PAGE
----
Alcatraz – A Photo Essay


When I was in San Francisco last month for five days of photography I spent an afternoon touring Alcatraz, something I like to do whenever I am there.  Being familiar with the island and history of the prison I didn’t do the usual tour this time, but rather went with the goal of creating a photo essay.

All photos in this essay were shot on the Fuji X100s, which I carried in my Fuji Travel Kit.

Please click each image to view larger!

Alcatraz has a long history.  It was first fortified in 1853 for coastal defence, with construction taking approximately 5 years.  During the American Civil War the island housed 85 cannons, and was also used as a storage arsenal.  As early as 1861 Alcatraz was being used as a prison (starting with housing Civil War prisoners), and in 1868 it was officially designated as a long term detention facility for military prisoners.  It was de-activated as a military prison in 1933, and transferred to the Bureau of Prisons at that time.

From 1934 when the first batch of federal prisoners arrived on the island, until 1963 when it was closed by then Attorney General Robert F. Kennedy, the island remained a Federal Penetentiary.  This is perhaps how we know it best.


Transport to the island is done by boat, and I can only imagine what it was like to be on that short ride over, watching the island get bigger as you got closer, and knowing that the only way you would be leaving the island is when you died.


Arriving at the island you are greeted by Building 64.  From 1964 to 1971 Alcatraz was occupied on several occasions by First Nations as a form of protest.  During this time graffiti was left like noted in the picture above.  One occupation lasted 19 months.

Harkening back to the days when it was a functional prison, you quickly see this guard tower as you step off the boat:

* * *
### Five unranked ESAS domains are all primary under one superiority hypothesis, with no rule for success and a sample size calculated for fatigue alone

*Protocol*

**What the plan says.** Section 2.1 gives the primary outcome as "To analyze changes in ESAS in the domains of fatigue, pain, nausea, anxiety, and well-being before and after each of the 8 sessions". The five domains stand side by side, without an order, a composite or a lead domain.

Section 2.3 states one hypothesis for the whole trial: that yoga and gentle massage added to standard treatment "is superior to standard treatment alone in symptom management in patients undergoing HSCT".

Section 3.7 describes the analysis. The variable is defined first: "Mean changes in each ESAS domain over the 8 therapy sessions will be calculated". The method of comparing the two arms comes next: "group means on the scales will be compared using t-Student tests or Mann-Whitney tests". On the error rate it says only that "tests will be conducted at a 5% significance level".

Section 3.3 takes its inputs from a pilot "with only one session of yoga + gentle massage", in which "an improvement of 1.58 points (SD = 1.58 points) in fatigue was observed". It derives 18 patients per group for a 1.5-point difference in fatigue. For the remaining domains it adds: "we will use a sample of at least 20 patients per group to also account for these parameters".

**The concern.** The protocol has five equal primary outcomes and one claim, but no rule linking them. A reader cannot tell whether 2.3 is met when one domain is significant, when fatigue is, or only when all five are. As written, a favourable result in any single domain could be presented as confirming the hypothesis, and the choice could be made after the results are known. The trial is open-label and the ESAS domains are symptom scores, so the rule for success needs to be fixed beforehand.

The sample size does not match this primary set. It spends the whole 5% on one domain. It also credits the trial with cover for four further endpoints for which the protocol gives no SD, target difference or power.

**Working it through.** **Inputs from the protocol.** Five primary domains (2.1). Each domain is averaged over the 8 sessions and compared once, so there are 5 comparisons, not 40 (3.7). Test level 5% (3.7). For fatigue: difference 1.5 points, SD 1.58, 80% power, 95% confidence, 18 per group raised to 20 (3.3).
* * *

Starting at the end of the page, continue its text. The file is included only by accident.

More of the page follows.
New prisoners to the island were first prepared for their cells.  They were inspected, showered, and then provided their prison garb:




Most of an inmate’s time was spent in the main cellblock:


The cell block is divided into 4 main sections (A block, B block, C block, and D block).  Alcatraz has 336 main cells, and 42 solitary confinement cells.  At it’s height, however, the prison only housed 302 inmates and usually averaged 260 inmates or so.

Each cell averaged 5′ by 9′ in size.

On weekends and on holidays many inmates were permitted to be outside in “The Yard” for up to 5 hours a day.  As the inmates left the cell block to enter the yard they must have realized just how near, and yet how far away, freedom was.  This pano, stitched together from 7 images taken with the Fuji X100s, is taken from the top of the stairs leading down into the yard.  You can clearly see the Golden Gate Bridge through the fence, and they must have heard the sounds of the city each day.

Time in the yard was spent conversing, playing sports, and exercising.  Outside of the main cell block this was “the world” for the prisoners.

Here is a 5 stitch pano looking back at the main building: